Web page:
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A-4 • January 25, 2017 • Union County Shopper news

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Union County Shopper news • January 25, 2017 • A-5

Surely times have changed. I look back at some of whom I considered my best teachers and know that their teaching methods would not now be considered effective per current educational expectations. There are some things, however, essential to the success of both teachers of old and modern educators. One of the most important of these is discipline. A now deceased teacher who attended college in the 1930s once told that she and her fellow future educators were introduced to innovative discipline. They were told to “wave a magic wand” over their students’ heads to “cast a spell” upon them to maintain order. One of her friends asked her, “Ordrey (Audrey), are you going to do that to your children when you get your own school?” Audrey Coulter replied, “I’ll wave a hickory stick over their heads!” The use of lumber was a preferred instrument of correction for many years in America’s schools. “Reading and writing and ’rithmetic” were often “taught to the tune of a hickory stick” (aka “switch”). Sometimes this carried over to the journey home. I have heard of at least one legendary Union County school bus driver who kept a switch over the sun visor and used it when necessary. Sometimes students figured out ways to get by with meanness and avoid the destruction of trees. My brother J.C. bragged to me that he was a certain teacher’s pet. He and another boy were sent to the spring to get a bucket of cool, fresh water for the classroom. As a prank, they “got their heads together” and decided to pee (today that would be “urinate”) a little bit in the bucket. The first person to take a drink was the teacher, who just mar-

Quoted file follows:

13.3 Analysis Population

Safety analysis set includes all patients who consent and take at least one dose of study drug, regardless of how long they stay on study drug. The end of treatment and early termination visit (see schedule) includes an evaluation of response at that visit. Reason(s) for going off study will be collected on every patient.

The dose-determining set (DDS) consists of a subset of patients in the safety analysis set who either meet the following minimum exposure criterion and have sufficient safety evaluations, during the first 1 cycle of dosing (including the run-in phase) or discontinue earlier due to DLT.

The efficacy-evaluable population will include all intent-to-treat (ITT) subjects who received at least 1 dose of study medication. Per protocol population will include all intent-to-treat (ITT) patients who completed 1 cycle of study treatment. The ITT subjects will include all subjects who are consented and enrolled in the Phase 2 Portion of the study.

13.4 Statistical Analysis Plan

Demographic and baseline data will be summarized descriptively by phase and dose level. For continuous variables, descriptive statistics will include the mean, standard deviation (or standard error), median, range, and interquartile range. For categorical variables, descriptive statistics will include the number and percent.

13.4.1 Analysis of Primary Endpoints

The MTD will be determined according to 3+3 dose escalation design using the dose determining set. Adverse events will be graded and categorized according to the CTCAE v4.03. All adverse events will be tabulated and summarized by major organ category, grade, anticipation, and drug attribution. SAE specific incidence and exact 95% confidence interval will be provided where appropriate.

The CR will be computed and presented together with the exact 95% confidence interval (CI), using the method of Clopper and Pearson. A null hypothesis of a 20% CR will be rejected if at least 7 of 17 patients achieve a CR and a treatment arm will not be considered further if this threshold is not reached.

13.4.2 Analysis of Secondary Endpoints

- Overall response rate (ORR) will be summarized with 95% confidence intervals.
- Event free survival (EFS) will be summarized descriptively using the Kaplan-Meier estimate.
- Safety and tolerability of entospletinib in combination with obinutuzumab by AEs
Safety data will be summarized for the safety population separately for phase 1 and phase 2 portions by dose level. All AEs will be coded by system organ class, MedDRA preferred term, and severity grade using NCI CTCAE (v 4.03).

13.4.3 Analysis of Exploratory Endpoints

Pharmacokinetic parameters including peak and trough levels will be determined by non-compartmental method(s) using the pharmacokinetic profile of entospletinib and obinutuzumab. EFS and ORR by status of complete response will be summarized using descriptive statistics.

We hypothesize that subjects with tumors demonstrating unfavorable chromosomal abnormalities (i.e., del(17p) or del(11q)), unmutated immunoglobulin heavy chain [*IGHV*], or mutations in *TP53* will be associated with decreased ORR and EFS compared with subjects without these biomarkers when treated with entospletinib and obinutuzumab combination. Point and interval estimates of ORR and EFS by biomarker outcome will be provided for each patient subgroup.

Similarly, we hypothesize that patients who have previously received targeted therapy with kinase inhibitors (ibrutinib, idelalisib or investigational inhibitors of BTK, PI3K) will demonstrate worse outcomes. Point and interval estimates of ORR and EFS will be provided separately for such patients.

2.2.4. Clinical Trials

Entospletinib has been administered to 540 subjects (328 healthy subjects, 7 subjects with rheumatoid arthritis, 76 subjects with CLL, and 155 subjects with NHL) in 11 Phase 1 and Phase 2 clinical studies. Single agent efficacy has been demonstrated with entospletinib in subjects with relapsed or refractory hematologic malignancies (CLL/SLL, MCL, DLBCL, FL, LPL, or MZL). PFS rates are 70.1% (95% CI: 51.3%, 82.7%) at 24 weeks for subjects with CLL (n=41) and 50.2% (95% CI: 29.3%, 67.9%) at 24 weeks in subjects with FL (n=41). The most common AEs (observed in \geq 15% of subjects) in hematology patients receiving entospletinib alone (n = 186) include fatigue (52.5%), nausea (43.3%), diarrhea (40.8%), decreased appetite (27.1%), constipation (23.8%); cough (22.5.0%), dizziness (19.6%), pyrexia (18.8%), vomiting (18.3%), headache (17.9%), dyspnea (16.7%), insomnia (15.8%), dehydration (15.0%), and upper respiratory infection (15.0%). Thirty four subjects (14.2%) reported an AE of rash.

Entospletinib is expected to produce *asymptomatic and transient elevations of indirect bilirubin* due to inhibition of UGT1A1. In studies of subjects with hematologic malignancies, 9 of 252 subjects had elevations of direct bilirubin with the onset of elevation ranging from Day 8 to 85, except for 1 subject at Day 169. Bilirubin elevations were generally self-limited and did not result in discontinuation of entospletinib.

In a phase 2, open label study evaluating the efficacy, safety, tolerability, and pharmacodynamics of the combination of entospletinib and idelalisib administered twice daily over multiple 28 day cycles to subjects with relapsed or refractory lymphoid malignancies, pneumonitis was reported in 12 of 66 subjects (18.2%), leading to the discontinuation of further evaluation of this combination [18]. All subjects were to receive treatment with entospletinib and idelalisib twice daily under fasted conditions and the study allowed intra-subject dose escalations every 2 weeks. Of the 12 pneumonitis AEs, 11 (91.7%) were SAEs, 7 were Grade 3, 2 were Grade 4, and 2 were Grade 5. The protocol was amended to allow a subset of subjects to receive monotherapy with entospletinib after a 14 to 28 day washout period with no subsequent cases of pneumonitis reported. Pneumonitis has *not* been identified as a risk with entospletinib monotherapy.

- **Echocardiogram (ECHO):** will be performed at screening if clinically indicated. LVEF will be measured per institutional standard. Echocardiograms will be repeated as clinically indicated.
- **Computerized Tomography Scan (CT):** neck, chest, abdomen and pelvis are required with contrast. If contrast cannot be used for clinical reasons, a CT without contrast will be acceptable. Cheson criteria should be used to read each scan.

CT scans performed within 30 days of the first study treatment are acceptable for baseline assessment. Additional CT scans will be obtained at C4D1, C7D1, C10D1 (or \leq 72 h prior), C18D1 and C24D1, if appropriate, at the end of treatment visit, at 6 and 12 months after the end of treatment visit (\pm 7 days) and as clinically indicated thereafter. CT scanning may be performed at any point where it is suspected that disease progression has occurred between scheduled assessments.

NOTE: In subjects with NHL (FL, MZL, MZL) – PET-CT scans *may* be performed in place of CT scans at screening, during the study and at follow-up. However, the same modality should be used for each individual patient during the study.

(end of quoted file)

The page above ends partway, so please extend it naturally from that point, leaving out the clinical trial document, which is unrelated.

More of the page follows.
Ronnie Mincey Teacher Time veled at how good that water tasted! Not all offenders got by with their mischief. My brother-in-law Cecil McMurray told me that once this same teacher whipped him. Unfortunately, he had matches in his back pocket at the time and his britches caught on fire! It seems Cecil was wearing hot pants when they weren’t cool! In later years, discipline became more humane. Hickory changed from switches into paddles. When a generation of students, now parents, rebelled and began in some cases suing teachers who paddled their children, all forms of corporal punishment practically disappeared, replaced with other forms of discipline such as staying in from play period, writing sentences, and standing in corners (or outside in the rain). Even most of these forms of correction are now frowned upon, and discipline in today’s classrooms has truly become a matter of creativity and psychology. This must be done, however, without teachers using sarcasm or lowering students’ self-esteem. The teachers with the best discipline are those who practice the “Golden Rule” with their students while keeping them actively engaged with meaningful work. But “all work and no play” leads to trouble. Next week I’ll tell you about the teacher who put that lesson into practice.

Vols in Super Bowls Football is a numbers game – wins and losses, yards gained, punting averages, pass percentages, attendance and millions generated by the SEC Network. Here’s one you probably haven’t heard but have undoubtedly eagerly awaited, the number of former Volunteers in Super Bowls past: 96. Another number goes with that one: 7. Tennessee ranks seventh in the talent supply chain for the NFL extravaganza. Miami is first with 117. Southern Cal is one behind, followed by UCLA (108), Michigan and Penn State (104 each) and Notre Dame (101). Quarterback Peyton Manning carried the Vol flag to four Super Bowls. Linebacker Jack Reynolds and defensive back Bill Bates played in three. There are secrets to such success – get drafted by or traded to a good team. Fourteen former Vols played in two Super Bowls: punters Ron Widby and Craig and Britton Colquitt; wide receivers Alvin Harper and Marcus Nash; offensive linemen Mickey Marvin, Raleigh McKenzie, Bruce Wilkerson and Chris Scott;